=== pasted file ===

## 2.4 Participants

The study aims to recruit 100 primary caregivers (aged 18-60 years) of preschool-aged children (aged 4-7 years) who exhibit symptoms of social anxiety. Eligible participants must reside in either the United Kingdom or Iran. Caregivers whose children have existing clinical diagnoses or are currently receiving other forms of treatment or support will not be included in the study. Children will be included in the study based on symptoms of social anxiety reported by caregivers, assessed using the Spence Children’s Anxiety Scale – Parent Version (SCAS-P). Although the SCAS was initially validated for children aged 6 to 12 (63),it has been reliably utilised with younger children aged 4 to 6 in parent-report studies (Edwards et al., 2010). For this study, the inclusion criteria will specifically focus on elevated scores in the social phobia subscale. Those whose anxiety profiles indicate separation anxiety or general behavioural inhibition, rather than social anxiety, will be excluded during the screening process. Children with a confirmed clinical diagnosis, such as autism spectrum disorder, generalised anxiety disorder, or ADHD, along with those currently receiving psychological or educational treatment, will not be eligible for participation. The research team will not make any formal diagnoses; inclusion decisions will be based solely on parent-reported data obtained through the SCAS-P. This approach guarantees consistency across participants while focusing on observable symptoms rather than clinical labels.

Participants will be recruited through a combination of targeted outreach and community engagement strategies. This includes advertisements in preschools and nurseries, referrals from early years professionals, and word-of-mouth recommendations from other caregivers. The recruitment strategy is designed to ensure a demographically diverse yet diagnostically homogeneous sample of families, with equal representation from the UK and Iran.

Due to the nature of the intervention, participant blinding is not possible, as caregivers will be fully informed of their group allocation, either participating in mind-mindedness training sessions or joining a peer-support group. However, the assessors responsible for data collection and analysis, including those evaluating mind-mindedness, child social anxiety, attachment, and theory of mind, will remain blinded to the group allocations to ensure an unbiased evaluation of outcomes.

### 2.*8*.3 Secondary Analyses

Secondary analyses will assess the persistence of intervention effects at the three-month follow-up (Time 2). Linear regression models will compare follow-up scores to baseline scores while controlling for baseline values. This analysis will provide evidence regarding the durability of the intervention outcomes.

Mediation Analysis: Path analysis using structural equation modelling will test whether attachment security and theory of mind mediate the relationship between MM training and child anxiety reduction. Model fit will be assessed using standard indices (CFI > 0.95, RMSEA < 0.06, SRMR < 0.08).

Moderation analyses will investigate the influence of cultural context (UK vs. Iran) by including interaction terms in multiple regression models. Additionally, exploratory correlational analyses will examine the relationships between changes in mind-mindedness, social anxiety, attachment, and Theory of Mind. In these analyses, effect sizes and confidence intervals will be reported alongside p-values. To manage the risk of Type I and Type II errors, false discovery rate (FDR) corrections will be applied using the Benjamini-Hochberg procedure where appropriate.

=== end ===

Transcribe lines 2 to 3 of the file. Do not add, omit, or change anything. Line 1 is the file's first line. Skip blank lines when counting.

The study aims to recruit 100 primary caregivers (aged 18-60 years) of preschool-aged children (aged 4-7 years) who exhibit symptoms of social anxiety. Eligible participants must reside in either the United Kingdom or Iran. Caregivers whose children have existing clinical diagnoses or are currently receiving other forms of treatment or support will not be included in the study. Children will be included in the study based on symptoms of social anxiety reported by caregivers, assessed using the Spence Children’s Anxiety Scale – Parent Version (SCAS-P). Although the SCAS was initially validated for children aged 6 to 12 (63),it has been reliably utilised with younger children aged 4 to 6 in parent-report studies (Edwards et al., 2010). For this study, the inclusion criteria will specifically focus on elevated scores in the social phobia subscale. Those whose anxiety profiles indicate separation anxiety or general behavioural inhibition, rather than social anxiety, will be excluded during the screening process. Children with a confirmed clinical diagnosis, such as autism spectrum disorder, generalised anxiety disorder, or ADHD, along with those currently receiving psychological or educational treatment, will not be eligible for participation. The research team will not make any formal diagnoses; inclusion decisions will be based solely on parent-reported data obtained through the SCAS-P. This approach guarantees consistency across participants while focusing on observable symptoms rather than clinical labels.

Participants will be recruited through a combination of targeted outreach and community engagement strategies. This includes advertisements in preschools and nurseries, referrals from early years professionals, and word-of-mouth recommendations from other caregivers. The recruitment strategy is designed to ensure a demographically diverse yet diagnostically homogeneous sample of families, with equal representation from the UK and Iran.